39 pages • 1 hour readNicole Chung
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Color blindness is a racial ideology defined as the belief that race and ethnicity should not influence how people are treated in society. Since the Civil Rights era, individuals and groups in the United States have used the term to describe the desired or ostensibly achieved state of freedom from racial prejudice, or to ban policies and laws that explicitly take race into consideration, such as race-based affirmative action. Proponents of color blindness argue that policies that differentiate according to race can deepen racial divisions.
Nicole’s adoptive parents raised her without regard for her race, insisting, “Of course we don’t think of you as Asian” (31). As Nicole notes, her adoptive parents “wanted to ignore the fact that I was the product of people from the other side of the world, unknown foreigners turned Americans. To them, I was not the daughter of these immigrants at all: by adopting me, my parents had made me one of them” (31).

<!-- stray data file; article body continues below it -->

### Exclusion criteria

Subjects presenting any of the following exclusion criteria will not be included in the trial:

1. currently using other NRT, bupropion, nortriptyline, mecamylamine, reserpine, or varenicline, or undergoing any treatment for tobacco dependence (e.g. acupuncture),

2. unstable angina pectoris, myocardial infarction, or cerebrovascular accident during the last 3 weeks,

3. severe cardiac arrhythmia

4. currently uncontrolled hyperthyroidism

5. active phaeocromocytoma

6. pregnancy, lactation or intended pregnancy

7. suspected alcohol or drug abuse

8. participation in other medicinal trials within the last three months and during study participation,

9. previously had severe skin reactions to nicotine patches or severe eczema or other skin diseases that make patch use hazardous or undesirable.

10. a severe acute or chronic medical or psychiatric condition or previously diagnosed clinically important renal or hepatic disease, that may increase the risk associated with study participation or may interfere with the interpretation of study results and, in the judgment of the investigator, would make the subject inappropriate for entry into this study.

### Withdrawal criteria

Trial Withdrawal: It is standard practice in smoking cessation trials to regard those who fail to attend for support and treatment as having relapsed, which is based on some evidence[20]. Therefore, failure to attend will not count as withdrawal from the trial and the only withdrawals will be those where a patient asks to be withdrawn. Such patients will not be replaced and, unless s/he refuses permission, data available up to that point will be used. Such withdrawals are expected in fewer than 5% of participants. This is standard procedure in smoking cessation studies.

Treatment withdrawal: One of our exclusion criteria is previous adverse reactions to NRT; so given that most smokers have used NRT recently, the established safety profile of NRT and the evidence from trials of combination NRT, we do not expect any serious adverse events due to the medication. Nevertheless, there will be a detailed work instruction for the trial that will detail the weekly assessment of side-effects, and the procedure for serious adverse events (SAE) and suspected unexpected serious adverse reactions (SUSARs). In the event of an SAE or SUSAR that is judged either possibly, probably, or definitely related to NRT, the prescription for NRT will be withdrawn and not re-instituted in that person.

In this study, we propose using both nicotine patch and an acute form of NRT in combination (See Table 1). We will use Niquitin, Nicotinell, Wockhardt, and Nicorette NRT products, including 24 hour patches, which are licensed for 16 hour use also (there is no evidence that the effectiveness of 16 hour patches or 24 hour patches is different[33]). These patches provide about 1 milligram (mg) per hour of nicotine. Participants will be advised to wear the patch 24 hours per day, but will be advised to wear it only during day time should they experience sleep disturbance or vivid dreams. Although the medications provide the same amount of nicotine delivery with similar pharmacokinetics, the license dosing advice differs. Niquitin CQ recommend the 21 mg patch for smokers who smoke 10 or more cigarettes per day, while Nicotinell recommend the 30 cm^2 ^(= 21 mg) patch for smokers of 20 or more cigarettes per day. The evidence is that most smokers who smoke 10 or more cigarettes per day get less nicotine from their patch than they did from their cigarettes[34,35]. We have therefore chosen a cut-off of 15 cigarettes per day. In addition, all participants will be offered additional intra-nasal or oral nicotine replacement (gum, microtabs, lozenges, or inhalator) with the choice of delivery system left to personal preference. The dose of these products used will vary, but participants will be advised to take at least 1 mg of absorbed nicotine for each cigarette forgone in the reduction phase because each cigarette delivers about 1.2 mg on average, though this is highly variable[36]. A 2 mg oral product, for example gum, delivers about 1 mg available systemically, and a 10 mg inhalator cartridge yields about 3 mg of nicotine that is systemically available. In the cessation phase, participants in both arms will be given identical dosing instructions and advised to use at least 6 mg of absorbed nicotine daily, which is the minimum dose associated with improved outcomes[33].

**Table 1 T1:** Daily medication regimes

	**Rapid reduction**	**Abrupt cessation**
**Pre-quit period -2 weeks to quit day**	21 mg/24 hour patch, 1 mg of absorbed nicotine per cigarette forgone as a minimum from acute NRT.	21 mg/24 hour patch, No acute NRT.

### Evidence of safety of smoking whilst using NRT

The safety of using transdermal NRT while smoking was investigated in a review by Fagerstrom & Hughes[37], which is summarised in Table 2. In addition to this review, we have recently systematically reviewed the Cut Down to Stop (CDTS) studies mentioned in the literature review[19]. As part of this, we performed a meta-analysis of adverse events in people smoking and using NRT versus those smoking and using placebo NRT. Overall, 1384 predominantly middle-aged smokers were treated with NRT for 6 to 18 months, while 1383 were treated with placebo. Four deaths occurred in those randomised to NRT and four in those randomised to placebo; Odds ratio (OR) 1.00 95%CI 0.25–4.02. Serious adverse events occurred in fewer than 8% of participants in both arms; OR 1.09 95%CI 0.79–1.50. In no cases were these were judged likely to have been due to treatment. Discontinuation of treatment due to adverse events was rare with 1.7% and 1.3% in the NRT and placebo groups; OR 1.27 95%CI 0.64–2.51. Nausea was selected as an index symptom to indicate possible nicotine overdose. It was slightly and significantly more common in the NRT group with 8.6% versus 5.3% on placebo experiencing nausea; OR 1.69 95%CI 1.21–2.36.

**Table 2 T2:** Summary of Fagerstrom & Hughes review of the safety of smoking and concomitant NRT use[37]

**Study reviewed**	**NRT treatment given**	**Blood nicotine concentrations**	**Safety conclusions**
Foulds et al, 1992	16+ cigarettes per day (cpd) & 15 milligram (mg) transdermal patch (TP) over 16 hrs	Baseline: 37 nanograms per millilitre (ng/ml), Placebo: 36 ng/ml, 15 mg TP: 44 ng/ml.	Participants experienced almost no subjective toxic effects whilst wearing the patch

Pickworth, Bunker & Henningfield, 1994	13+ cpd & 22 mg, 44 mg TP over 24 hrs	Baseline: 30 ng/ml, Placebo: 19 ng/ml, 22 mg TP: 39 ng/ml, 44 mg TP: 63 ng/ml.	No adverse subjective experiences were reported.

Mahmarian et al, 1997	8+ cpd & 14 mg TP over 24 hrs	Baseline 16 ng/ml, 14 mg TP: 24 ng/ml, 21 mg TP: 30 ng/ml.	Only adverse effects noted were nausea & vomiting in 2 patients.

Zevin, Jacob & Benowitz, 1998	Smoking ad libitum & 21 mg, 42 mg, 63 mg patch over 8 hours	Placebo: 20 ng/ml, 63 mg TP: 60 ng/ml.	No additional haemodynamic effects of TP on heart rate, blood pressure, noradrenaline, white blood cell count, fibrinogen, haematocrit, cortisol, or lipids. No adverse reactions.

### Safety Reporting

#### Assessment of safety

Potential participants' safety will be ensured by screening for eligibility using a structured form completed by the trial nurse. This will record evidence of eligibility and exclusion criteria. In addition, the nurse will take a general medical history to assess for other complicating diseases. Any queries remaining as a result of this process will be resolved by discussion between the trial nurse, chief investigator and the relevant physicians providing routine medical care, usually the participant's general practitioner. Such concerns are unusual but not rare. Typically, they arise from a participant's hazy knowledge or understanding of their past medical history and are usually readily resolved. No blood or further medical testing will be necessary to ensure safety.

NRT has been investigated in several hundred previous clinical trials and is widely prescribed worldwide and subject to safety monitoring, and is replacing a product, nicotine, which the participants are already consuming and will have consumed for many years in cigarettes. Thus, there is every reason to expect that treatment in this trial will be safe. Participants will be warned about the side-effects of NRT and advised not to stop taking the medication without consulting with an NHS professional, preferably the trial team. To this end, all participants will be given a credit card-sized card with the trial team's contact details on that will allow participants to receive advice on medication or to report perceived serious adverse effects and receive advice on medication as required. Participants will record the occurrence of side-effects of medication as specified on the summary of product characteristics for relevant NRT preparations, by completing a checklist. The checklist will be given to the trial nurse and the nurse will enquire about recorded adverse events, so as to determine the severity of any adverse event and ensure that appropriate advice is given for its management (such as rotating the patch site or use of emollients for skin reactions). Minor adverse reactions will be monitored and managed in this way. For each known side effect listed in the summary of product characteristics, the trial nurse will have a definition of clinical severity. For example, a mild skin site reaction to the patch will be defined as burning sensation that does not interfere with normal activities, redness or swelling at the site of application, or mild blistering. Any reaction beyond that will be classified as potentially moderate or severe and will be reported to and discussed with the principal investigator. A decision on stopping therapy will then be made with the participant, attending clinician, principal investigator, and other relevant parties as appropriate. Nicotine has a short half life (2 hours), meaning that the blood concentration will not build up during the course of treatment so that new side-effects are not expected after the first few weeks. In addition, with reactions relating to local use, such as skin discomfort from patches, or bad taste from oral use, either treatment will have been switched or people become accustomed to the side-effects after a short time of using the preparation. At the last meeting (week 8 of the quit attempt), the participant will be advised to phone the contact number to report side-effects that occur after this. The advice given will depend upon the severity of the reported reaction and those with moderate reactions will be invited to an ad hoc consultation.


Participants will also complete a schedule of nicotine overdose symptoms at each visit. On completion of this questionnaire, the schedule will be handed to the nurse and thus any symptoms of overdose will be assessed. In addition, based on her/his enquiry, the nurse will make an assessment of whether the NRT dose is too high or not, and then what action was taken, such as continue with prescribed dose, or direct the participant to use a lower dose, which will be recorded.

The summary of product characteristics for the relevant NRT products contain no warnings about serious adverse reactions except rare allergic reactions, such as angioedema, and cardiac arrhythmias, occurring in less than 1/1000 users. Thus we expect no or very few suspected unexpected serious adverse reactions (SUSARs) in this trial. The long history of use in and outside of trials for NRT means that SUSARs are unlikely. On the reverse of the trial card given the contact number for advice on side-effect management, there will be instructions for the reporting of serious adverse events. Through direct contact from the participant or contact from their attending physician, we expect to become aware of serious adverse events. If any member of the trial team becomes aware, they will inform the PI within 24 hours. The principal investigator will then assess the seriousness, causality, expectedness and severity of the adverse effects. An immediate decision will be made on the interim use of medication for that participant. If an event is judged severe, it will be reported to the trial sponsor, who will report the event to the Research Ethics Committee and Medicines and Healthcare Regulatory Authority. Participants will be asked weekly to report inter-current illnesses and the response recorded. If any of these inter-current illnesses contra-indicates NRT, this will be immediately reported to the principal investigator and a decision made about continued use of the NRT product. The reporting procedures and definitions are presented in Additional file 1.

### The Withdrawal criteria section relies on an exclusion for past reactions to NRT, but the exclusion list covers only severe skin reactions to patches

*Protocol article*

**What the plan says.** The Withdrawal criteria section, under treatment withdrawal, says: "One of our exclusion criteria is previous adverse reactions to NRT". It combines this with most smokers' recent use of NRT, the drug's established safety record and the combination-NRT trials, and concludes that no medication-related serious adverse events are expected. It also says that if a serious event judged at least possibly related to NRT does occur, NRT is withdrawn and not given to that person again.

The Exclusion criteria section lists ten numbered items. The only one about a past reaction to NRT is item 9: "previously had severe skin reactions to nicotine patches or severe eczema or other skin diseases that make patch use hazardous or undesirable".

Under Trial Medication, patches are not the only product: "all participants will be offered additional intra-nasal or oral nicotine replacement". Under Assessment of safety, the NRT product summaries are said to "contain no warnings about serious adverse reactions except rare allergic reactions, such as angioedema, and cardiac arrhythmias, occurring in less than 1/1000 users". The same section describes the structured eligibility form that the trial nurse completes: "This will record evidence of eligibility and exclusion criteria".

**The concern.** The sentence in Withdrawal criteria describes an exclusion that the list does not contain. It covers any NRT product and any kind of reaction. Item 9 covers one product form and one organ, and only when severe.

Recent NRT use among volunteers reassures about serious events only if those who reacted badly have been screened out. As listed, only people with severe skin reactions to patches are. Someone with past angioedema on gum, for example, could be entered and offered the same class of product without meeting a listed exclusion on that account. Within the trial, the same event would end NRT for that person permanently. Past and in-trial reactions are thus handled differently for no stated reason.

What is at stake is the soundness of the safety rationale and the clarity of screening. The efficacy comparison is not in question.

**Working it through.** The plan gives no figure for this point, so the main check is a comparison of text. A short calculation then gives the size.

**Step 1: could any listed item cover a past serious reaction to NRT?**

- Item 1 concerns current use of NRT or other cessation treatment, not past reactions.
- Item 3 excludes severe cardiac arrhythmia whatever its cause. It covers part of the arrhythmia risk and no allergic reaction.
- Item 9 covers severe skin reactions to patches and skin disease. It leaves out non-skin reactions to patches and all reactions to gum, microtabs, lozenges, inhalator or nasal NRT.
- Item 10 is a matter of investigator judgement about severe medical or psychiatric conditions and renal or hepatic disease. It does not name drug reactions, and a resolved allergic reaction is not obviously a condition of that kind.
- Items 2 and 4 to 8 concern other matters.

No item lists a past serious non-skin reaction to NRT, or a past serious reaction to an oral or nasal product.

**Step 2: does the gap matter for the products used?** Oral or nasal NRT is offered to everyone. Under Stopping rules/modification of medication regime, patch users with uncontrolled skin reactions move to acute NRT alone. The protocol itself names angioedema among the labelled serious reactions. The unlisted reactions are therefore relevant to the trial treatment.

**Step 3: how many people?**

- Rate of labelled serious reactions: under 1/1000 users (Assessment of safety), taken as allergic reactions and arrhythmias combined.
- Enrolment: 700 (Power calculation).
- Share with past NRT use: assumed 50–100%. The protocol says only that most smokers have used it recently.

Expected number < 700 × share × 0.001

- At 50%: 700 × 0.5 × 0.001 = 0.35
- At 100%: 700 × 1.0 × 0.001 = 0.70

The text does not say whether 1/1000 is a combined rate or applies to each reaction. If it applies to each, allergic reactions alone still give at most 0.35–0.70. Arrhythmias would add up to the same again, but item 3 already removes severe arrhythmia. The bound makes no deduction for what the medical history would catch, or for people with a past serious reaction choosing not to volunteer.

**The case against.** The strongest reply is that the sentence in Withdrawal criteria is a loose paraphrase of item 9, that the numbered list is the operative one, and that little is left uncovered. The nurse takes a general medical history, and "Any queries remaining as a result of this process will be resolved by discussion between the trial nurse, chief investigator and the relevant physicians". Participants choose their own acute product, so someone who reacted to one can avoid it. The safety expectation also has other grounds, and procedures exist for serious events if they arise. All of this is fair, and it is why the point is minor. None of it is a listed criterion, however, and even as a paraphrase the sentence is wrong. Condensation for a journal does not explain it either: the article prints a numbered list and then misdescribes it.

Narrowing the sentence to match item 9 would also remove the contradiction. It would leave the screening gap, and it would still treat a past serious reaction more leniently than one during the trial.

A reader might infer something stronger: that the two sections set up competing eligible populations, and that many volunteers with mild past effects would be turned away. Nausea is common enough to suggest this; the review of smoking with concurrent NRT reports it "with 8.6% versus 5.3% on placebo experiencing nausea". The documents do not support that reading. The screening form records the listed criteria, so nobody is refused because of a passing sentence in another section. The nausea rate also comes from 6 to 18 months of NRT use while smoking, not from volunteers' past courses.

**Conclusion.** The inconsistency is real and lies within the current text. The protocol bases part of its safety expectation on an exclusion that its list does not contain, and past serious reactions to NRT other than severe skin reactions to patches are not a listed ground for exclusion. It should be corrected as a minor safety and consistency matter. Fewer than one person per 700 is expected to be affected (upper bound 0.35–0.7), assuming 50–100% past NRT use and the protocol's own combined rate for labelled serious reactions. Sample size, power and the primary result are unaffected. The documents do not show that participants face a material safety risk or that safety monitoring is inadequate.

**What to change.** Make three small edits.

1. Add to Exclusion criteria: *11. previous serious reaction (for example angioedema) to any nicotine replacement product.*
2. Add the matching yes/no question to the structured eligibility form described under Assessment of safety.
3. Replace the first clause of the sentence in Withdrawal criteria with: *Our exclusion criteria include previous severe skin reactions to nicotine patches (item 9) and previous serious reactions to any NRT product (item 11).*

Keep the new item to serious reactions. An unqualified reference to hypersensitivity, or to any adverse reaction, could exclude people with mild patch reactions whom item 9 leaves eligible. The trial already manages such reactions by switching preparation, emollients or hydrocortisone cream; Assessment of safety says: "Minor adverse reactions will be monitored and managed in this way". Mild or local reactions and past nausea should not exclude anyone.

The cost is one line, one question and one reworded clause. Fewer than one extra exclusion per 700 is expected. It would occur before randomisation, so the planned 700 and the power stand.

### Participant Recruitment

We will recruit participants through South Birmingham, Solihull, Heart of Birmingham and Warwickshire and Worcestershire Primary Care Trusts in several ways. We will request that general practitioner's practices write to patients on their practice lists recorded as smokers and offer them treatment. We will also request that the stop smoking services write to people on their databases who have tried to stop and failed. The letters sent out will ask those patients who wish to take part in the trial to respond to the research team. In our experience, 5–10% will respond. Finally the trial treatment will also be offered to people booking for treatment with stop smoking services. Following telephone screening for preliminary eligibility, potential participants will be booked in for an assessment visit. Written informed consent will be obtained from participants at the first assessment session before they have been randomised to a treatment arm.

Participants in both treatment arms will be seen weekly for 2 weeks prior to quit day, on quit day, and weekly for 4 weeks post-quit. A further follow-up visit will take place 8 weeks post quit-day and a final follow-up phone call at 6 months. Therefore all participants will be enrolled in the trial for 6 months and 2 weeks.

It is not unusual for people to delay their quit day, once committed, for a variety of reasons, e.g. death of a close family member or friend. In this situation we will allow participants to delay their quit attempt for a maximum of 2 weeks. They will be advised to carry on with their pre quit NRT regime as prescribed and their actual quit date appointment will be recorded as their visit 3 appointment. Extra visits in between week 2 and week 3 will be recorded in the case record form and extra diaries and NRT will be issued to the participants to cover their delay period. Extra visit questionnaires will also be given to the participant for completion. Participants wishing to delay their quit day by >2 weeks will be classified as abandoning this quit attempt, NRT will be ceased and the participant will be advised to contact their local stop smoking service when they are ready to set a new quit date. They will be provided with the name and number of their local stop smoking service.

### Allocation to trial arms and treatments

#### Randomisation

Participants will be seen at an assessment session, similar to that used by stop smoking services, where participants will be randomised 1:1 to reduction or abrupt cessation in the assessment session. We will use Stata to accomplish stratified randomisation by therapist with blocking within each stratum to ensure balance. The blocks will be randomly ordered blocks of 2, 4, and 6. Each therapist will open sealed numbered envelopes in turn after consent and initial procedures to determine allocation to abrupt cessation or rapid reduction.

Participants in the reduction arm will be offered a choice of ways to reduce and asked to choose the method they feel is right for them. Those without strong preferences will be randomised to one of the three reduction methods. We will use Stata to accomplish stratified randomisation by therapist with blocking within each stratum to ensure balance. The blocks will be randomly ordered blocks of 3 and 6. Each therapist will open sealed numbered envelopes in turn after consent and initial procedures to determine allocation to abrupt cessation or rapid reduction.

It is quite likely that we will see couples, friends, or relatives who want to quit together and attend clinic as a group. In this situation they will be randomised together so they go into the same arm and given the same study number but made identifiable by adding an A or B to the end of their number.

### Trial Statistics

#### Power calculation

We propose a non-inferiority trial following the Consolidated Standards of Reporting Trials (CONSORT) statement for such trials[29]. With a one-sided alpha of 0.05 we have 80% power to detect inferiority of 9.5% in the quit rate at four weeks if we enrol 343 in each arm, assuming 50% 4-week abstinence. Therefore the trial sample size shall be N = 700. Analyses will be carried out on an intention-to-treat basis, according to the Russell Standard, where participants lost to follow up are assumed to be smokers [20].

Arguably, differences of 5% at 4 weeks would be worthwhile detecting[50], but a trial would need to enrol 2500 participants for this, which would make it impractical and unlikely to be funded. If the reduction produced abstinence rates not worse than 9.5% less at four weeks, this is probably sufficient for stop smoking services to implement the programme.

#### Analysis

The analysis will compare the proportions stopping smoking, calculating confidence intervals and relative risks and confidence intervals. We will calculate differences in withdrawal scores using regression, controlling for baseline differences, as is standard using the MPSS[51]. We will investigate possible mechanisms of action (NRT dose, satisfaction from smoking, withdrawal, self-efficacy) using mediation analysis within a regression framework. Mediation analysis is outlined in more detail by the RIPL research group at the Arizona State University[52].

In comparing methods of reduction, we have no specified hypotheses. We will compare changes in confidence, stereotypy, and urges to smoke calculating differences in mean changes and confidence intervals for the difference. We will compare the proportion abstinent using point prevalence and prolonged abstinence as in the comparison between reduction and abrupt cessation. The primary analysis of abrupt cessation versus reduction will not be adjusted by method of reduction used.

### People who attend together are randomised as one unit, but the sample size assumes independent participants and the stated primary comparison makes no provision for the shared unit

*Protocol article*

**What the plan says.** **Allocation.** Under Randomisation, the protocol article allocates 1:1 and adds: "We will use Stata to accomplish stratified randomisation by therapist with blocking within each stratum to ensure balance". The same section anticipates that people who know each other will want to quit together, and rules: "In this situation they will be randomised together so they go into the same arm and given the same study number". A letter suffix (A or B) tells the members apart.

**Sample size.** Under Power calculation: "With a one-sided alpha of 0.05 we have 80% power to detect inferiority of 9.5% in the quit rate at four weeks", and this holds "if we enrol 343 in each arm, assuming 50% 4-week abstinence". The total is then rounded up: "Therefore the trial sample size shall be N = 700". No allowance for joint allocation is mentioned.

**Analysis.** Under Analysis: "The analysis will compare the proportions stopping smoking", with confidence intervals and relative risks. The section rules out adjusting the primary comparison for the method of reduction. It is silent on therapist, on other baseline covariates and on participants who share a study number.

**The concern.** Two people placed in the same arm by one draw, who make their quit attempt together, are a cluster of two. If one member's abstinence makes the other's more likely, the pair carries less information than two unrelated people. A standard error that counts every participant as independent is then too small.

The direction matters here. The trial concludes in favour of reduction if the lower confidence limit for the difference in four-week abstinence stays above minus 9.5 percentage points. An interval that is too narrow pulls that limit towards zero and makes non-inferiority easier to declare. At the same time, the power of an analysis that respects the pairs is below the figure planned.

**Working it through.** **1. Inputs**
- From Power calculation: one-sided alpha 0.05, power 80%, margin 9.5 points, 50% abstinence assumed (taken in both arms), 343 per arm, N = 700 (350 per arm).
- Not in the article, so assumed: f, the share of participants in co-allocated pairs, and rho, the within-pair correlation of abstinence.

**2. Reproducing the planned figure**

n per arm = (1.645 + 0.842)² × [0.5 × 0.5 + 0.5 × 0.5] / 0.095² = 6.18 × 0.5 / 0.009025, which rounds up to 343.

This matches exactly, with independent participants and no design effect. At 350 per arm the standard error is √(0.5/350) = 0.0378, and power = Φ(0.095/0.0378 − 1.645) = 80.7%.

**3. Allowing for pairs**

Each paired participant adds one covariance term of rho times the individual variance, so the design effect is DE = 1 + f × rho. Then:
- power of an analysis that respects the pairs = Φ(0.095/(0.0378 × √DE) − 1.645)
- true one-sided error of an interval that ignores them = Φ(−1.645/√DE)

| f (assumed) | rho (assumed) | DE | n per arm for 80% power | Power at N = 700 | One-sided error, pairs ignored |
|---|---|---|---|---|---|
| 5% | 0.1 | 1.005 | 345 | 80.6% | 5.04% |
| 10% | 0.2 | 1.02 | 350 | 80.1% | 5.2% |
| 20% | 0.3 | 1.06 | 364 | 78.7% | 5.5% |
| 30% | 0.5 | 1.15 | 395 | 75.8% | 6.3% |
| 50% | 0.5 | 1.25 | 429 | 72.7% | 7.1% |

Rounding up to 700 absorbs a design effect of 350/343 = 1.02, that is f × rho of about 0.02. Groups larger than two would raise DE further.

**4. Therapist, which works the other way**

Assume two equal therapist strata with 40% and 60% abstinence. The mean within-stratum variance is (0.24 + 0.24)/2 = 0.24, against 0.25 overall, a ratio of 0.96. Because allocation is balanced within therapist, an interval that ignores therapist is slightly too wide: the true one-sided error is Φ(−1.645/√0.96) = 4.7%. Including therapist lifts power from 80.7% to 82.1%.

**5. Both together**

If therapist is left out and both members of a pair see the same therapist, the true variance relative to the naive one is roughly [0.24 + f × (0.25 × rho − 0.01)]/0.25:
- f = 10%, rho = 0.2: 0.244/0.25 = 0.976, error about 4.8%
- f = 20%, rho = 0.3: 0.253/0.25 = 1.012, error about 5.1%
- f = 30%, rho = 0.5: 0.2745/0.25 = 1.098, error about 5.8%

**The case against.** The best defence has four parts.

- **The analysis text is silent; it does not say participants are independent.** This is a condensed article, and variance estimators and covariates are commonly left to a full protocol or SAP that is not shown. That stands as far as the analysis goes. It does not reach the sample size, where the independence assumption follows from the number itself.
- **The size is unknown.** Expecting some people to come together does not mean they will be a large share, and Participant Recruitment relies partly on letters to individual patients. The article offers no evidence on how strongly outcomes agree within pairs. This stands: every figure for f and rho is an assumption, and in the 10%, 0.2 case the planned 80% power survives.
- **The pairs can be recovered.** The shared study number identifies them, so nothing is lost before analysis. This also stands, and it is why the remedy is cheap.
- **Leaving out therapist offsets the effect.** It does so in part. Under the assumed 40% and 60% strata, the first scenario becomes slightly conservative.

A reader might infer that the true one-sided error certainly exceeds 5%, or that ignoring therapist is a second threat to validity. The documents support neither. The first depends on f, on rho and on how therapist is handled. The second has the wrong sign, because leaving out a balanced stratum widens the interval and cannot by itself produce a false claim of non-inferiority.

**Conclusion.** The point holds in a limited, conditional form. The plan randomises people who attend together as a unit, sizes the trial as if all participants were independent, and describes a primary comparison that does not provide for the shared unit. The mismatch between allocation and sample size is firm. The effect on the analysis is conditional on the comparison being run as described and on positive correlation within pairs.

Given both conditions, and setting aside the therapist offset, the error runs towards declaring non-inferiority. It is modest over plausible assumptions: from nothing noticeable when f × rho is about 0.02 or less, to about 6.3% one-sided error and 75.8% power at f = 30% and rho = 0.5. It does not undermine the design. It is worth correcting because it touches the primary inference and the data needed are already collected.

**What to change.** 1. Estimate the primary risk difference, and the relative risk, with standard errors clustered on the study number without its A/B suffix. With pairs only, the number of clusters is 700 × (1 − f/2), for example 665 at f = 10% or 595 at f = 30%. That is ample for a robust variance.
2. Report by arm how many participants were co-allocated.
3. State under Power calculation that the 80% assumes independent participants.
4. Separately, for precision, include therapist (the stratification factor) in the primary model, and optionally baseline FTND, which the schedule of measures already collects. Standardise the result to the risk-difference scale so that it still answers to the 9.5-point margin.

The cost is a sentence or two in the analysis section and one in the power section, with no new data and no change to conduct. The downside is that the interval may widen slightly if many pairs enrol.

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The colorblindness of Nicole’s parents, though well-meaning, was problematic for two reasons: First, it cut Nicole off from her heritage, and second, it was at odds with the treatment she received outside the home, in her predominantly white community. Nicole writes: “Caught between my family’s ‘colorblind’ ideal and the obvious notice of others, perhaps it isn’t surprising which made me feel safer—which I preferred and tried to adopt as my own” (32).